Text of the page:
In this paper I argue for a reading of the Phaedo which takes into account the different levels of understanding and the different intentions of the partners to the dialectical discussions. Taking as an instantiation the argument about recollection, I show that the steps leading to the conclusion of the soul’s prenatal knowledge are steps to which Socrates’ interlocutor Simmias is committed; Socrates the questioner, however, does not commit himself to the concessions elicited from his partner.
This monograph discusses the illness and death of René Descartes. All the hitherto available documents on his illness and death are collected in the appendix, partly also in the orginal French or Latin. These documents make it rather unlikely that Descartes died of pneumonia, the circumstances of his death suggest a poisoning by arsenic. The possible murderer and his motives are also discussed.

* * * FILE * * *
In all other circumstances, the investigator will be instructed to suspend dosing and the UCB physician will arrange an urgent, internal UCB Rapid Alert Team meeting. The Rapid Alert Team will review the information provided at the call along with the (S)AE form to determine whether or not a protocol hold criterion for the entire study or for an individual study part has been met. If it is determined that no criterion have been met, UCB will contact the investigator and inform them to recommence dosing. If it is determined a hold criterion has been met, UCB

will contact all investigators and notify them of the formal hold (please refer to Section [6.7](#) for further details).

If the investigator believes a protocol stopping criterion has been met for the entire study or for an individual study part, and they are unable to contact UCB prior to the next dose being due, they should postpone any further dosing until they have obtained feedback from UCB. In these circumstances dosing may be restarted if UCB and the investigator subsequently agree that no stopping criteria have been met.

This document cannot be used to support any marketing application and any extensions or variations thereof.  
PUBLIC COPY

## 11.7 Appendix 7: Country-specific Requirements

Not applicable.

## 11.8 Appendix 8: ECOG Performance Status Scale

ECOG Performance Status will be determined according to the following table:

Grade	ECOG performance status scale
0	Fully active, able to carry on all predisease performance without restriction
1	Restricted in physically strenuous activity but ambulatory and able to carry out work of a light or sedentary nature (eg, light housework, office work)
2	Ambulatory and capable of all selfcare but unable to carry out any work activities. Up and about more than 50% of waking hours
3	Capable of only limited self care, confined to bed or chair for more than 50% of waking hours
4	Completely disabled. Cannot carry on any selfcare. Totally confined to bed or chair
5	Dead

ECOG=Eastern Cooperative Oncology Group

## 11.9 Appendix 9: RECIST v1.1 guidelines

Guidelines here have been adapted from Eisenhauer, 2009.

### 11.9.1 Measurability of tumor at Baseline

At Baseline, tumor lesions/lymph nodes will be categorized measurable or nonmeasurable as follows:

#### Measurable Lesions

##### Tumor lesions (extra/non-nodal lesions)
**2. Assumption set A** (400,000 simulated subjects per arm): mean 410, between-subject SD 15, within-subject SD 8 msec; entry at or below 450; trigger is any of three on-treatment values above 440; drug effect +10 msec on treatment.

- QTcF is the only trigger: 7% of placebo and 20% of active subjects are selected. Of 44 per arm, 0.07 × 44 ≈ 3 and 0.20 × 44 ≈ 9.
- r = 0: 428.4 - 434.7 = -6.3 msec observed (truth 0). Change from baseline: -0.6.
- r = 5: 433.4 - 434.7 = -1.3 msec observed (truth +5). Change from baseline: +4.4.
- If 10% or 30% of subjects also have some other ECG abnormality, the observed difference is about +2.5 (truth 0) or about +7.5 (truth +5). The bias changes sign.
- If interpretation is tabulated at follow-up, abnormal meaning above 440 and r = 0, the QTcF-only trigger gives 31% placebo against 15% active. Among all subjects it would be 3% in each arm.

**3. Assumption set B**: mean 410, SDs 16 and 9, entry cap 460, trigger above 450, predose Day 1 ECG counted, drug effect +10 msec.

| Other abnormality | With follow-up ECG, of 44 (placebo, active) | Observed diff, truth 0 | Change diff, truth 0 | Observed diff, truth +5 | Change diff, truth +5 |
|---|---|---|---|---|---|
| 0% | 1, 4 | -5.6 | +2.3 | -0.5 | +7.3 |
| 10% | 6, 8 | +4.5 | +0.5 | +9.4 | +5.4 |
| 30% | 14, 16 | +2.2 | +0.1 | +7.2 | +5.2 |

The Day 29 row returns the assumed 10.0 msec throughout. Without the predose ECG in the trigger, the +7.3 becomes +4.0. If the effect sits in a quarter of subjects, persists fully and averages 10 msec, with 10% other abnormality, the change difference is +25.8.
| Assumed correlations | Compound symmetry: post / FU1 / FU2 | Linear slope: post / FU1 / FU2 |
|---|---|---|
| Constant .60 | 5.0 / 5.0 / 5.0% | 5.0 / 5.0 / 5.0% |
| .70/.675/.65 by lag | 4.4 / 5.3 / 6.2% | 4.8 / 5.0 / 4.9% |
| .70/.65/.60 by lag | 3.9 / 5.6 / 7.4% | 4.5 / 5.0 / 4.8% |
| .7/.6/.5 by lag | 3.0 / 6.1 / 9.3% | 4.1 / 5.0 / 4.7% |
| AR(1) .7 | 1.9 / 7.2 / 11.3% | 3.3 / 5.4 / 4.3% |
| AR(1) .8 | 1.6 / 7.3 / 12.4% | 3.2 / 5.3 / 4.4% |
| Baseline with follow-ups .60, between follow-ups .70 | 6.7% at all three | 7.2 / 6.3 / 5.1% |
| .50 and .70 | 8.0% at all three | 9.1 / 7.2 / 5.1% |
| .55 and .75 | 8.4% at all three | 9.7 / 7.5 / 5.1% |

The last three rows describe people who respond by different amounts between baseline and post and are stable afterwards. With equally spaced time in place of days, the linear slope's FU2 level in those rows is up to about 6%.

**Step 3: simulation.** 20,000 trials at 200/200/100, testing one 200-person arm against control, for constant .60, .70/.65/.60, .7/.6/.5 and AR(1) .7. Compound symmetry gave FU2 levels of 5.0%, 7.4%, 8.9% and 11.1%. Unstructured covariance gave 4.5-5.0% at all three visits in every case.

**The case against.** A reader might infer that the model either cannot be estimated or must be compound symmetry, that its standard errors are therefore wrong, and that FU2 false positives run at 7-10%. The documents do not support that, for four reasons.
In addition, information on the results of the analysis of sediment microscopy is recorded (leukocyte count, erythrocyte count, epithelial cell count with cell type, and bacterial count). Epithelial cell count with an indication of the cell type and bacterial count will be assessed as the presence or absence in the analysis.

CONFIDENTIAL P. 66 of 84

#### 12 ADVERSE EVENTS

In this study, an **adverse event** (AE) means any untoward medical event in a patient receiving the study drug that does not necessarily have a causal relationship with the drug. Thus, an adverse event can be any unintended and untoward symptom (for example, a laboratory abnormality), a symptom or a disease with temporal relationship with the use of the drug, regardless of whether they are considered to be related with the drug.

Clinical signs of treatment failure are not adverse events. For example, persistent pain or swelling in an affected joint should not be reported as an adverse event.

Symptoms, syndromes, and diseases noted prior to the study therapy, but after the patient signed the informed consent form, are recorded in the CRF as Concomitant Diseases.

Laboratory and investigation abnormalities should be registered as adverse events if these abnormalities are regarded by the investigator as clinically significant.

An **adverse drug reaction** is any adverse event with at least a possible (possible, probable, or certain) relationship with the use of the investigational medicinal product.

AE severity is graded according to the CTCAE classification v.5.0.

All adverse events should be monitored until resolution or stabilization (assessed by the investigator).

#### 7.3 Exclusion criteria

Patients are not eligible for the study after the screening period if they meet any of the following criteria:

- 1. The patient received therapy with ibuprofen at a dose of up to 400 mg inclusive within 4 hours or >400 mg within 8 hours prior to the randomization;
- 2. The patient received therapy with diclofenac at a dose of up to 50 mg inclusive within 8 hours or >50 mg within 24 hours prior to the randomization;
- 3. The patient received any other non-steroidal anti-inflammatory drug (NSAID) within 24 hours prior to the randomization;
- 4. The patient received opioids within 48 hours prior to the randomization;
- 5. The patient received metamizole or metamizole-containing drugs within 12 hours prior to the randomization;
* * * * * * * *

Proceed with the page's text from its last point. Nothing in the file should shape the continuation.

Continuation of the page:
This is a collection of papers already published (spanning the years from 1976 to 1998) covering Aristotle’s logic, his theory of science, his psychology, and his Ethics. Three papers are in English, six in German. The book contains an index of proper names as well as a list of Ebert’s publications up to 2002.
This is a collection of papers already published (spanning the years from 1976 to 2002) covering mostly the history of philosophy, with the exception of Aristotle (papers on Aristotle are contained in vol. I). The bulk of the papers (eight) are on Plato (on the Meno, Phaedo, Republic and Sophist), two concern the Presocratics, one paper discusses the theory of sign with the Stoics, five are on modern philosophy (Descartes, Spinoza, Leibniz and Kant). Two papers are in English, the rest (...) in German. The book contains an index of proper names as well as a list of Ebert’s publications up to 2002. (shrink)